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What TV ads tell us about ourselves
BENJAMIN B. OLSHIN
I’d been overseas for many years and hadn’t watched any television, so it was a big treat when I returned and was able to just watch. (I’m a philosophy professor, and what modern philosopher could function without “Seinfeld” or “The Simpsons”?) But at first it irked me that a viewer had to pay for cable and yet still was exposed to ads. The whole point had been that cable was going to be ad-free. I hated this— the constant bombardment with advertisements, and having to pay for it, too!
But lately I’ve begun to view the ads as a wonderful object of study. If you’ve ever wondered why American society seems to be asleep at the wheel, why it’s distracted by trivial issues, why we’re making war all over the world even though most citizens can’t find even one of the countries we’re warring against on a map— TV ads will provide the answer.
Most ads, it seems, are for cars— luxury cars, SUVs and light trucks. The ads for luxury cars show handsome couples driving on traffic-free coastal highways, speeding along without a highway patrol car in sight. The emphasis is on opulence, ease, the feeling that I am special and I can afford this.
Who has made it, and who hasn’t
I wouldn’t mind a luxury car, but who could afford one these days? More important, why are automakers peddling these damn things in a time of stagnant wages? My old beat-up 1991 Saturn works fine. But a luxury car like the one featured in the ad will communicate to your friends and neighbors that you’ve made it. And I haven’t.
As for SUVs —one recent ad portrays a handsome young man driving his SUV out of a gray city with looming anonymous buildings, speeding to take himself deep into the great outdoors. That is, this petroleum-burning, pollution-spewing vehicle will remove you from the pollution and grime of the urban megalopolis into the pristine wilderness.
My favorites, though, are the ads for light trucks. The focus of the light truck ad is not really that pragmatic, despite a voice intoning “…can haul twice as much as any competing flatbed.” Rather, it’s all about manliness. A luxury car may buy you into the elite— but you’re still a wimp. Buying a truck, these ads suggest, will make you a man. The word “tough” is frequently invoked, as is the image of sweaty men doing real work— even as the actual numbers of industrial workers declines in this country due to outsourcing of manufacturing. It’s really a wish-fantasy: a light truck will fulfill your hidden desire to return to those days when “American” really did mean “tough,” and when you came home from work you were tired, but it was what David Letterman used to call a “good kind of tired”— not the tiredness of having stared at a computer screen in an office cubicle all day.
‘I lost 200 pounds in five weeks’
Obesity rates in the U.S. have increased rapidly, so perhaps it’s no surprise that the number of weight loss remedies have skyrocketed as well. In a given hour of TV, I’ll see at least three different ads dealing with weight problems. These ads tell us one thing: There are a lot of obese people out there, and somebody thinks they should lose weight, and lose it now. Many of the ads use the classic American technique of the testimonial: “I lost weight— and now so can you.” “I went from 200 pounds to 150… in just five weeks!” Feminists should be proud: most weight loss ads feature testimonials from both women and men. Weight embarrassment is for everybody now.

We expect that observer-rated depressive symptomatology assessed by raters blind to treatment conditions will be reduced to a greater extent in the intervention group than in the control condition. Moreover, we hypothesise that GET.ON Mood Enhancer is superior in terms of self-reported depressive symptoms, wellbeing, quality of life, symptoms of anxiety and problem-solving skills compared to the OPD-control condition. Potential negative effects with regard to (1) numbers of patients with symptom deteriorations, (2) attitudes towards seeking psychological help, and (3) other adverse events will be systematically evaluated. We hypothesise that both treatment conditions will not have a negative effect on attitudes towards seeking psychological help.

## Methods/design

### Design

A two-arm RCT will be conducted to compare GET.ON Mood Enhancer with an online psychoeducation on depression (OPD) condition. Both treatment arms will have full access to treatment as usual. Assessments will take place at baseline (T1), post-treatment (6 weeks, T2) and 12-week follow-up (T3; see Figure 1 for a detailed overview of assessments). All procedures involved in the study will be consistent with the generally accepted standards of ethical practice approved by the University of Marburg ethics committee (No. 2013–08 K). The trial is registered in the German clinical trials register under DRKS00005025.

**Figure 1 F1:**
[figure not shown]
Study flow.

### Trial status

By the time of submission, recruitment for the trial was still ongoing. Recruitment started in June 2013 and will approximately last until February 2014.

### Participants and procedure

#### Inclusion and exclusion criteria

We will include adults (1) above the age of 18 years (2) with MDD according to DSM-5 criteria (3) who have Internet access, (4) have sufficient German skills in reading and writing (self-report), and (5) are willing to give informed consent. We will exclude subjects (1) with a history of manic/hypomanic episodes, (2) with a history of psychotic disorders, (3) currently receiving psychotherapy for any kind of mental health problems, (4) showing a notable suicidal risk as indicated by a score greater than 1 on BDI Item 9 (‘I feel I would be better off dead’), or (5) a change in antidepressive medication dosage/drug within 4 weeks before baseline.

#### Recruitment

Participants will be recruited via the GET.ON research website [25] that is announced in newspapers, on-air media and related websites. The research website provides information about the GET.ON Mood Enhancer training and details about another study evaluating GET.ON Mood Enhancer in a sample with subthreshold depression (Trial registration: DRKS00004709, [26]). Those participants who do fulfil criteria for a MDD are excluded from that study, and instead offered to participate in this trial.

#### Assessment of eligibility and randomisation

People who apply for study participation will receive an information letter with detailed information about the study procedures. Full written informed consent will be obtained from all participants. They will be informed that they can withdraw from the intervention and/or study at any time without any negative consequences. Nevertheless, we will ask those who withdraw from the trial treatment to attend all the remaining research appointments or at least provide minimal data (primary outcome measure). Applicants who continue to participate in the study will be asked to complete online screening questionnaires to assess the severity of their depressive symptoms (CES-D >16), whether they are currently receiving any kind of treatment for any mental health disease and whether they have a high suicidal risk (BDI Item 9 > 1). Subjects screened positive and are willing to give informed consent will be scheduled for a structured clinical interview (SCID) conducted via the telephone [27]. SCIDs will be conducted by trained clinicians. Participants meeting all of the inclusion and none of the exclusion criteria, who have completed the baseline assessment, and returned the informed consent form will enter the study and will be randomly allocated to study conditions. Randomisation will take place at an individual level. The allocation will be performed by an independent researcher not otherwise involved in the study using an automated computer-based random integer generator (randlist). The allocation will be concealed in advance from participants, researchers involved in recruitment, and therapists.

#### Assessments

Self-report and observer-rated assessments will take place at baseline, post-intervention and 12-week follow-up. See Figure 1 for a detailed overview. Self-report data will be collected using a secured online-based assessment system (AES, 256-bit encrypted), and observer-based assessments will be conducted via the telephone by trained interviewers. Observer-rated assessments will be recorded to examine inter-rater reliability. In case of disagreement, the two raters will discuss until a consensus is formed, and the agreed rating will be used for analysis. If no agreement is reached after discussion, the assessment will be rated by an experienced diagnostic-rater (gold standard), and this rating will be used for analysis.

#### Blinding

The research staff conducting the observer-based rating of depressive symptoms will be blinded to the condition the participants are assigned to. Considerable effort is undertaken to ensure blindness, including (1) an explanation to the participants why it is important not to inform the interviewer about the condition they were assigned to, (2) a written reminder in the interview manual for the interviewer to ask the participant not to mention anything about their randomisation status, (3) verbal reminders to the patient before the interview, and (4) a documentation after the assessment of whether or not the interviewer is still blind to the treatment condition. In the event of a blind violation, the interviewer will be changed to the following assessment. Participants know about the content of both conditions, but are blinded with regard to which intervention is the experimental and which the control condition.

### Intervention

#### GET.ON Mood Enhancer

These ads reflect the American love of the “quick fix”: take this diet pill (or, in the more sophisticated version, this diet plan) and you’ll be slim in no time. In this age of outsourcing, it’s a plan or system that someone else has devised for you: Even the meals are made by someone else, and then packaged and delivered to you.
The unasked questions: Aren’t you obese, perhaps, because you’re driving everywhere in your SUV instead of walking? And, if you are obese, why are you sitting and watching TV? Why aren’t you in the kitchen preparing some healthy meals?
Exercise in the comfort of your home!
The close cousins of these weight loss ads are the ones for fitness equipment. Their selling point is: You can exercise in the comfort of your own home. Why go out? Why join a gym? Come to think of it, why interact with other people at all?
The point of all these torsion bars and Nordic ski track machines is for you to look fit, not become athletic. There’s a difference. Certainly, if you use this equipment on a regular basis, you’ll be in shape, and likely feel better. But the ad's emphasis — revealed by the heavy use of panning shots of women’s slim hips and men’s tight abs— is on appearance. You need to go around looking good. That’s what it’s all about.
OK, so maybe I should lose a few pounds or develop nicer abs. But just as my guilt-filled gorge is rising, I hear a voice: “Fried chicken for half the price! And the family pack includes frozen ice cream treats with chocolate chunks! Get them now…” So eating pre-prepared, deep-fried foods, filled with artificial ingredients, is OK after all!
Many of these fast-food ads are shamelessly geared to African-Americans, a group already plagued with a high incidence of a type of diabetes exacerbated by this kind of food. But who cares? I can always diet and get fit later, right?
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